The “blue envelope” received by post, in the first year I came to live in the Netherlands was my first meeting with the Tax Administration. It is an invitation from the Tax authorities to declare your income and assets (shares, savings, and properties). If you did not receive this notification, you do not have to complete one unless you know that you have to, or want to file a tax return. Based on your Income Tax Declaration, the Dutch Tax and Customs Administration will decide whether or not you are entitled to a rebate (refund of excess paid in tax) or whether you have to pay extra, due to insufficient tax having been paid.
The Dutch tax revenue department, known as the Belastingdienst (Belasting = tax, dienst = service) collects income tax, and the tax rates can change every year
The fiscal year is the same as the calendar year. Each year, before the first of April, citizens have to report their income from the previous year. This period can be quite stressful for many people, and particularly for the expats in the first years, as they have to do their tax in a new language and in a new tax system.
Which income will be taxed in the Netherlands?
If you are resident in the Netherlands (For example if you live here, you work here, or your family is based here), you must pay tax on your worldwide income there.
If you are not resident in the Netherlands, you only pay tax on income earned there.
If you receive income from other EU countries, check well in which country you should pay your income tax because you never pay tax twice on the same income.
Filling your taxes
You can file your taxes digitally via the Belastingdienst website using DigiD (a digital signature). The program is only available in Dutch. The other option is to enlist the help of an English-speaking tax accountant or adviser. It is important to keep in mind that arranging for a DigiD account can take a few weeks.
What determines how much taxes you pay?
There are three types of tax for taxable income, which are brought together in three so-called boxes:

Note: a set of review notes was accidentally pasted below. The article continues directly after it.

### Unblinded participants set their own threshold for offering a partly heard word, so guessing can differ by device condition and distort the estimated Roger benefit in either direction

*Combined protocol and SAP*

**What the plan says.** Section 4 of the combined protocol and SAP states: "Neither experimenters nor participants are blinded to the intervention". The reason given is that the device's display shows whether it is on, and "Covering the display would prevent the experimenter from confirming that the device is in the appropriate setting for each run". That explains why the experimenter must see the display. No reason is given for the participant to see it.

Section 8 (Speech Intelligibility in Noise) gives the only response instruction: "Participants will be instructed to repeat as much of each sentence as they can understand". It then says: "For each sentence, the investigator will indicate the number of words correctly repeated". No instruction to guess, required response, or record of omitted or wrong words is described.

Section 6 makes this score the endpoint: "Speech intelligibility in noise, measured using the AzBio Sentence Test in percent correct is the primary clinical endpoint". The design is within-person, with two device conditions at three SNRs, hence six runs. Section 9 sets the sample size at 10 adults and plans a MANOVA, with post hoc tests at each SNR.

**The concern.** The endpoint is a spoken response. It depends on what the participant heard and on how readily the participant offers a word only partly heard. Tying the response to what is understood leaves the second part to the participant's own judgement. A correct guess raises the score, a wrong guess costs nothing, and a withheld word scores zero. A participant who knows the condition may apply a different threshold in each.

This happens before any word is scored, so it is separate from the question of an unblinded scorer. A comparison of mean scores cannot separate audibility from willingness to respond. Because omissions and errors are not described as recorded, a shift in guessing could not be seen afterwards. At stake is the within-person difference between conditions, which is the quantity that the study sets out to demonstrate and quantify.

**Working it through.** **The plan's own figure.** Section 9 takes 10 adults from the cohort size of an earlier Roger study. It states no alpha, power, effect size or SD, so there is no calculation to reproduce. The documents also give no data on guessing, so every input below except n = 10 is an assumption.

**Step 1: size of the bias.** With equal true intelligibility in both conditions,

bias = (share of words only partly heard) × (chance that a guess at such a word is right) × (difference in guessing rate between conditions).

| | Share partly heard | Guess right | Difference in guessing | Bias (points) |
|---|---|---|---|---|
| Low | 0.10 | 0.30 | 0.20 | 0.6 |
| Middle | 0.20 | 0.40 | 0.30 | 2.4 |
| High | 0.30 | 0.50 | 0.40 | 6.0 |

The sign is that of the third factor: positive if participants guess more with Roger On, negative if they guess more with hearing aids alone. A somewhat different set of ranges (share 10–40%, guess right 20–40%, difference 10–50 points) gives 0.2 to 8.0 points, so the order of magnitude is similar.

Box 1 applies to employment income/home ownership,
Box 2 applies to income from a substantial interest in a company, and
Box 3 applies to income from savings and investments.
The Netherlands has one of the highest income taxes in the world. For 2016, the total tax on income (income tax plus mandatory pension, social security and state funded medical care payments, all of which are a percentage of income up to a maximum) for people under the age 65 (retirement age) is as follows:
• For the part of income up to € 19,922: 36.55%; tax on €19,922 is € 7,281
• For the part of income between €19,823 and €33,715: 40.40%; tax on €13,793 is € 5,572
• For the part of income between €33,716 and € 66,421: 40.40%; tax on €32,706 is €13,213
• On all income over € 66,421: 52%
If you are recruited or transferred from another country for a position in the Netherlands, and if certain requirements are met, you may qualify for a special tax arrangement, known as the 30% ruling. This means that only 70% of your salary will be taxed, effectively lowering the tax rate. You must have "specific expertise" in your field and a minimum salary requirement for the position will apply. To get this ruling, both you and your employer must file a detailed application at the tax office.
After submitting a tax return, it takes between 6 to 12 weeks to receive your preliminary assessment (estimation) from the tax authorities. Once the tax authorities have checked the return, you will receive a final assessment along with payment or refund details.
It is important to note that there are other factors that can affect the tax calculations.
More information on the English website of theBelastingdienst